This is a post about fountain pens that click. We’re all used to some ball pens, like Parker Jotters, having a button you push to click the writing point into place but there are not many fountain pens with this tactile fun. I happen to have two of them, one well known and the other not so.
I’ll start with the famous Pilot/Namiki Capless/Vanishing Point. Wow, with that many different aliases it sounds like a fugitive pen. Anyway, with those monikers Pilot is trying to hammer into your head the fact that this pen has no cap and the nib retracts into the barrel. How does that work? It’s actually pretty simple.
There is a floating nib/feed/ink reservoir unit inside that pen which can travel fore and aft. A spring keeps it up in the retracted position where it rests when not in use. A push button on the back end gets…well…pushed driving the unit forward until it is locked in place by a ratchet mechanism. Another push and the lock is released allowing the pen to close up again. The important feature that keeps the ink from drying up is a small trap door at the point end which acts as a plug when the point is retracted. QED.
There have been numerous versions of the Vanishing Point (nee Capless) since it was introduced 1964. The currently produced models come in three variants that range in heft and size. The model I have is older and dates from the 80s. I like the faceted barrel, streamlined clip, and light weight of this Capless generation. The nib on it was reground into italic creating a very fun pen to write with. It’s easy to purchase these modified nibs of this type from folks like Richard Binder or Dannzeman.
The other pen in this tale is not seen as often but certainly is almost as novel. The Aurora 98 replaced the famous model 88 in 1963 and was “period modern” with a more svelte design and a few gadgets. Think of it as the Italian Parker 51 with the additional pizazz its point of origin is known for.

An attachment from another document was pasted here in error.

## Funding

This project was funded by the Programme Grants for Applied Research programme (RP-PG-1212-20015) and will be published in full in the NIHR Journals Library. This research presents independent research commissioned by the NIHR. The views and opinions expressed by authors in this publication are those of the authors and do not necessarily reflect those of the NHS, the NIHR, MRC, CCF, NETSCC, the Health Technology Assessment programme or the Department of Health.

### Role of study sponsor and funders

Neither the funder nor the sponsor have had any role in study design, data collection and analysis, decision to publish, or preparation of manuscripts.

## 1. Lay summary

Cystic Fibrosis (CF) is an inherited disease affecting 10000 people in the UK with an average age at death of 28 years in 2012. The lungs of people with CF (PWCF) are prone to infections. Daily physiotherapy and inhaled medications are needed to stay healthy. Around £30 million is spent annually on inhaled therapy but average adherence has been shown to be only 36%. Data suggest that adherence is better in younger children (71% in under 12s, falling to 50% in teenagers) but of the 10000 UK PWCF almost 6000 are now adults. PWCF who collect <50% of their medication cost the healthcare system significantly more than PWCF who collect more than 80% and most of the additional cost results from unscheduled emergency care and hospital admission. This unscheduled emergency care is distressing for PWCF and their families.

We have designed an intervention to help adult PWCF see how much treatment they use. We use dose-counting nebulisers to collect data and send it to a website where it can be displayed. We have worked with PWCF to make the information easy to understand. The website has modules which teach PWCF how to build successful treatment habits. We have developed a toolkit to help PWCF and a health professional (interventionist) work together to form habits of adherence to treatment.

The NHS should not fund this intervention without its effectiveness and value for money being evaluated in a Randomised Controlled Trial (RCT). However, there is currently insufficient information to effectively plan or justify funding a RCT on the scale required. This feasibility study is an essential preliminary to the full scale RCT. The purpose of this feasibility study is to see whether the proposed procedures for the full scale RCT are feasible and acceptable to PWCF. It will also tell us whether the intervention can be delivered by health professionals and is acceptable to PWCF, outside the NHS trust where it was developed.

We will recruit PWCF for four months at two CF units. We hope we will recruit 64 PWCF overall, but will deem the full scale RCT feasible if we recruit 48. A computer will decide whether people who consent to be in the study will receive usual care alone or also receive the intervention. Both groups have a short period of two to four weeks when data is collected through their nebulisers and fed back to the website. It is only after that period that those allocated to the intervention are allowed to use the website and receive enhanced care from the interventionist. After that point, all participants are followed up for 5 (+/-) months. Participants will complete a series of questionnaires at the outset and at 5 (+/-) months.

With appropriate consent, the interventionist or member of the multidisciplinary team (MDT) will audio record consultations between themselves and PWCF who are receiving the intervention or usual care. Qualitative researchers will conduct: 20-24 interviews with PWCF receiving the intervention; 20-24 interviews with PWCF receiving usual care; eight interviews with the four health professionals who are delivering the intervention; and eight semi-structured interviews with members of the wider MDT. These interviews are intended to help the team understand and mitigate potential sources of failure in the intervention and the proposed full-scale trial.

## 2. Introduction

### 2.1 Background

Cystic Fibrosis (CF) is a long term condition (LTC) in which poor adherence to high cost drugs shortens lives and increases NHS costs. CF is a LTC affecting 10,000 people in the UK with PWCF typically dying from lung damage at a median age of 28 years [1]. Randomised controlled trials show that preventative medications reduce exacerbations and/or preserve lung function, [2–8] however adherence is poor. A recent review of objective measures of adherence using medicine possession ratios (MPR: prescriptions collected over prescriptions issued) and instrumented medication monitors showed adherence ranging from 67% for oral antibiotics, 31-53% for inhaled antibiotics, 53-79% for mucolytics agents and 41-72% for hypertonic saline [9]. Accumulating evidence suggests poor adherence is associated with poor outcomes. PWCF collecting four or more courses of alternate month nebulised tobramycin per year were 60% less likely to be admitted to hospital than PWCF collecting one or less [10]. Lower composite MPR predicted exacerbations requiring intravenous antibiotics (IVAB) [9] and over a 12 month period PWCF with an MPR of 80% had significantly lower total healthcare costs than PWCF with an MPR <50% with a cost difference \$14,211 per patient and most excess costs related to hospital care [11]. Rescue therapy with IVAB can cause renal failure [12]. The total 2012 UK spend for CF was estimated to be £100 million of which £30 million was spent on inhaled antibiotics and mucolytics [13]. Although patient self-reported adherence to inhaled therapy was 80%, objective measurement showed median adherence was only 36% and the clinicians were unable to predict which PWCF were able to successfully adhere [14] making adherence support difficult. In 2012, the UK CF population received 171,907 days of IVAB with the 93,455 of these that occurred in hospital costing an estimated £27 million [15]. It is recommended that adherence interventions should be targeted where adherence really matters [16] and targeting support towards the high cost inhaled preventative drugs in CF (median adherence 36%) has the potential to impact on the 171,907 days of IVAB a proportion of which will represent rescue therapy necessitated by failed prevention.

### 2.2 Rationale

One of the gadgets I referred to is why this pen fits into this post: the piston filling knob extends from and retracts into the barrel with a “click”. I can’t think of a very good reason for it operating in this manner unless people in the 60s had a tendency to accidently turn the pesky exposed knob at the end of some pens. Whatever Aurora’s thinking behind this the result is pen geek cool due to unnecessary complication.
The other peculiar contraption contained within this pen is known as “Riserva Magica” (magic reserve). When you are in the dread condition of having run out of ink with this pen you can, through use of a small supplied sparkly wand, squeeze a few more lines out. Yes, I am joking about the wand. Running the piston all the way down into the barrel (like prior to filling) pushes a few trapped drops of ink into the feed. Viola! You can write a bit more.
My 98 is almost NOS and is the attractive gold filled model. It writes a lot like a Parker 51 with a firm, fine nib. The hood has an odd flat bit over the nib’s centerline which I imagine was found to be pleasing by the designer. Other foibles include a slip on cap that really needs to travel a long way down before seating and tiny, tiny ink windows which make me squint when trying to appraise the remaining fluid.
So, that’s all the pens I have with clickability. Below are a couple comparison photos of them so you can see the chic click contrivances.